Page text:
Garden Photo of the Day

A Garden to Learn From

Today, Jennifer James is sharing her low-cost, educational garden with us.

I live in Lafayette, La. With our hot summers, I had an above-ground pool. When no one was using it anymore and it became a hassle to keep up, I tore down the deck and reused the wood to make garden boxes. Everything I used was repurposed. The compost came from a local compost facility—for free! I spent $200 on some good topsoil. My seeds were given to me from family and friends.

I have an early learning childcare program in my house, so of course, we made it a learning experience! The children helped to plant the seeds and care for the vegetables and herbs. Their favorite part was running out to the garden to find vegetables ready to be picked and eaten fresh off the plant! We planted tomatoes, green beans, cucumbers, pumpkin (which took off in the spring but died during our hot summer), corn, squash, and zucchini.

We planted everything from seed so we could learn patience?. There were lots of flowers, as we love all the insects and birds flying around us! These are giant zinnias (Zinnia elegans, annual).

It’s early spring in this photo, and everything is growing happily. We have two arches in the playground, one entering into the garden and one entering into the playground area.

A little later in the spring, crocosmias (Crocosmia sp., Zones 6–9) were blooming beautifully.

Concord grapes have been trained to grow around our garage. This year we made jelly, with a total of seven jars. The kiddies did not like it as much as I did because the color was not the usual bright purple. My family and I enjoyed it very much! I used my juicer, and it was so simple.

A locust (cicada) on the live oak tree. I love this picture, as the resurrection fern (Pleopeltis polypodioides, Zones 6–9) in the background was just resurrected with a previous day’s rain. Resurrection fern is called that because if it gets dry, it turns brown and looks dead, but when rains return, the dead-looking fronds turn green again, seemingly resurrecting from the dead!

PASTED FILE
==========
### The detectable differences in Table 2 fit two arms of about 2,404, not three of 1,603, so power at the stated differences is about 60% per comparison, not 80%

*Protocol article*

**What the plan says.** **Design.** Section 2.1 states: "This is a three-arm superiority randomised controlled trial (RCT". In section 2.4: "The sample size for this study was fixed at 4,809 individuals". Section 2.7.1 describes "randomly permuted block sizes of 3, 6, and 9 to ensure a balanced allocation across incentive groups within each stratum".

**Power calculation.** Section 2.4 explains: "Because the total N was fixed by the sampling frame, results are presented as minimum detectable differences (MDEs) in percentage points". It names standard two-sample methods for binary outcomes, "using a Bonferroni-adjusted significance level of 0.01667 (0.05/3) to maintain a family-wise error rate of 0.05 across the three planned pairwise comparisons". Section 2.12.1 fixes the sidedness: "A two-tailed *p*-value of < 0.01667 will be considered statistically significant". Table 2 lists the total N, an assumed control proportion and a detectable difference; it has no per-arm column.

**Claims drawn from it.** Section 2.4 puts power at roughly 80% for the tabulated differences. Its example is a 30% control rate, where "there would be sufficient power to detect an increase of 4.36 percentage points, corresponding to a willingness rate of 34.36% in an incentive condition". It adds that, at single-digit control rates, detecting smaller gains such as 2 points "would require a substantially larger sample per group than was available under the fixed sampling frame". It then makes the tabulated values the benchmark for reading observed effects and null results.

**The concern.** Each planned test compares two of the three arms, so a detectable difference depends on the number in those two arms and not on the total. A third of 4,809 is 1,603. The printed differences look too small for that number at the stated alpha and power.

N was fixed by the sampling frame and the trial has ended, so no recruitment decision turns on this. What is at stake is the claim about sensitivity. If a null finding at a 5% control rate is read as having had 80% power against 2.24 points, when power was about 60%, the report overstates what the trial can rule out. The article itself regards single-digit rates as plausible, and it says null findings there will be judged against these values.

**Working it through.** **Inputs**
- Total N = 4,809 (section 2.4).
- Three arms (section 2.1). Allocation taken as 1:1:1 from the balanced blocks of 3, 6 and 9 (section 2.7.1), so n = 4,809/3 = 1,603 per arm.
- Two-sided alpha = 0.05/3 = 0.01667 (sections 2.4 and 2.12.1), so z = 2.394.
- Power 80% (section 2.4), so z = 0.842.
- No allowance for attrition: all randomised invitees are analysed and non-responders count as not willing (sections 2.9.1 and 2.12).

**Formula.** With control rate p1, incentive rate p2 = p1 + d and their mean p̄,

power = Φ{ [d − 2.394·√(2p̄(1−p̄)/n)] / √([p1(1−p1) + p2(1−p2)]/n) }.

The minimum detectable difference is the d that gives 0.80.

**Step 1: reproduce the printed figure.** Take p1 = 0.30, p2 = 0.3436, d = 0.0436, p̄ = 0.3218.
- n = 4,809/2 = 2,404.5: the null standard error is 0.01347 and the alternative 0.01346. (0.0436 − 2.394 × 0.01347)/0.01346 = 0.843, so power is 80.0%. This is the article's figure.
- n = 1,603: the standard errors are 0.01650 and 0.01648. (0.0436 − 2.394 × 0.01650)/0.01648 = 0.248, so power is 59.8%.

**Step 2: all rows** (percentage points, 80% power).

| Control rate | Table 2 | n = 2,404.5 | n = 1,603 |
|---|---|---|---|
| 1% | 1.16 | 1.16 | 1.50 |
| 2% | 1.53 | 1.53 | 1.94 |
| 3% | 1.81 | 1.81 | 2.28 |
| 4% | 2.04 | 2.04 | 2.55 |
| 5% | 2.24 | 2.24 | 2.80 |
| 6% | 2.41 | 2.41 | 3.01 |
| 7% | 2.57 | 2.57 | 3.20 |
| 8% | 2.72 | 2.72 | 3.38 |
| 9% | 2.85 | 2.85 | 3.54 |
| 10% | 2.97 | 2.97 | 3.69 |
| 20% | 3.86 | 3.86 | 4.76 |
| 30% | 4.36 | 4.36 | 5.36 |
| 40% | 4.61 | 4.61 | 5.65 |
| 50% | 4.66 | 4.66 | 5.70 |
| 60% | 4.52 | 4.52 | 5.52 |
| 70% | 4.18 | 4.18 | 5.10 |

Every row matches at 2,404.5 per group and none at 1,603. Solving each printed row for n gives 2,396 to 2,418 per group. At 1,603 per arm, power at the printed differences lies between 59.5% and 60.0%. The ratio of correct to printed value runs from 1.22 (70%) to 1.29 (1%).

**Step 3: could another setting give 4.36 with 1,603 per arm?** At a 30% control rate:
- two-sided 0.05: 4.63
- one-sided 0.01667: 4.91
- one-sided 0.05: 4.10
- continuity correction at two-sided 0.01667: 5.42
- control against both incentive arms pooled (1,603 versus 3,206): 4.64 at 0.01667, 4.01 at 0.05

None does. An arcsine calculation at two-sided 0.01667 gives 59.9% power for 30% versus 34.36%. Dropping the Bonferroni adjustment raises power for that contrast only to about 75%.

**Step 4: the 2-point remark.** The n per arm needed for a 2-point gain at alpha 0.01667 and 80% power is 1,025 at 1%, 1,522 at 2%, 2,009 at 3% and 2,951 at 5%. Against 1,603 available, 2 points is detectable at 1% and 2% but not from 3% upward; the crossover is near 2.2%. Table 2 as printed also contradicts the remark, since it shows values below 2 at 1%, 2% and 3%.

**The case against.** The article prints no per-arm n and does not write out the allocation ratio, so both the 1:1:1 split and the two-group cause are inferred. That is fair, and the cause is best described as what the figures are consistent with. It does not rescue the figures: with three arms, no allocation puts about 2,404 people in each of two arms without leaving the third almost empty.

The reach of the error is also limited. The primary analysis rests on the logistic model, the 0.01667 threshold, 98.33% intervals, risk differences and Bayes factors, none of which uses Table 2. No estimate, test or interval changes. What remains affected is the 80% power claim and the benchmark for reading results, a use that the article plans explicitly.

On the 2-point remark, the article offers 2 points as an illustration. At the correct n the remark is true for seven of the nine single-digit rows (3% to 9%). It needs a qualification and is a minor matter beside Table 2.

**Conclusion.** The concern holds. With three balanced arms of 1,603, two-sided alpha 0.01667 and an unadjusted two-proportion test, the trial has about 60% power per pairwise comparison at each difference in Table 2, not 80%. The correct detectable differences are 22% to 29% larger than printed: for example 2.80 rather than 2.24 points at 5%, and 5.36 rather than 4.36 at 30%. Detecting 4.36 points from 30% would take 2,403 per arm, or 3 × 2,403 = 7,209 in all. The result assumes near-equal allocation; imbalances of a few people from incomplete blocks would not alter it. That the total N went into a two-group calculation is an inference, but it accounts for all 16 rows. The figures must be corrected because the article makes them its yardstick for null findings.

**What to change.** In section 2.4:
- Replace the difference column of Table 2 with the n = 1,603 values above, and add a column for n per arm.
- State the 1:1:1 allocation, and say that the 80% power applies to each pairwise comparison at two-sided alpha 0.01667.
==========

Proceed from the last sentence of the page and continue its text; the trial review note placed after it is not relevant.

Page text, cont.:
Best bananas ever!

Cucumbers, green beans, snap peas, sunflowers, and lots of marigold to help with the unwanted insects. Everything is in full swing in the summer!


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View Comments


  1. paiya 12/18/2018

    Jennifer, your garden gives wonderful educational , and eating, experiences to the children for whom you care!

  2. User avater
    treasuresmom 12/18/2018

    Recycling/re-purposing/reusing is the way to go in my opinion. Love the zinnias. A great flower for kids to grow since it can handle the heat & humidity & keep on going.

  3. User avater
    meander_michaele 12/18/2018

    Jennifer, you sound like a real treasure of an early education teacher. I'll bet there are some very grateful parents who are so thankful to have found you for their children. Yay for all your projects and your ingenuity in recycling materials so they can continue to have a useful life.

  4. Cenepk10 12/18/2018

    What a beautiful place to learn ! Nice job !

  5. btucker9675 12/18/2018

    Terrific! The kids must really love this!

  6. cheryl_c 12/18/2018

    Jennifer, you have created and cultivated not only a wonderful garden, but a love for gardens and for fresh vegetables in all the children who are lucky enough to be part of your early education experience! Well done, teacher!

  7. Vazalode 01/10/2020

    Great job, I like this kind of gardens. I even want to do my own essay writing using about my garden. I hope to post this soon.

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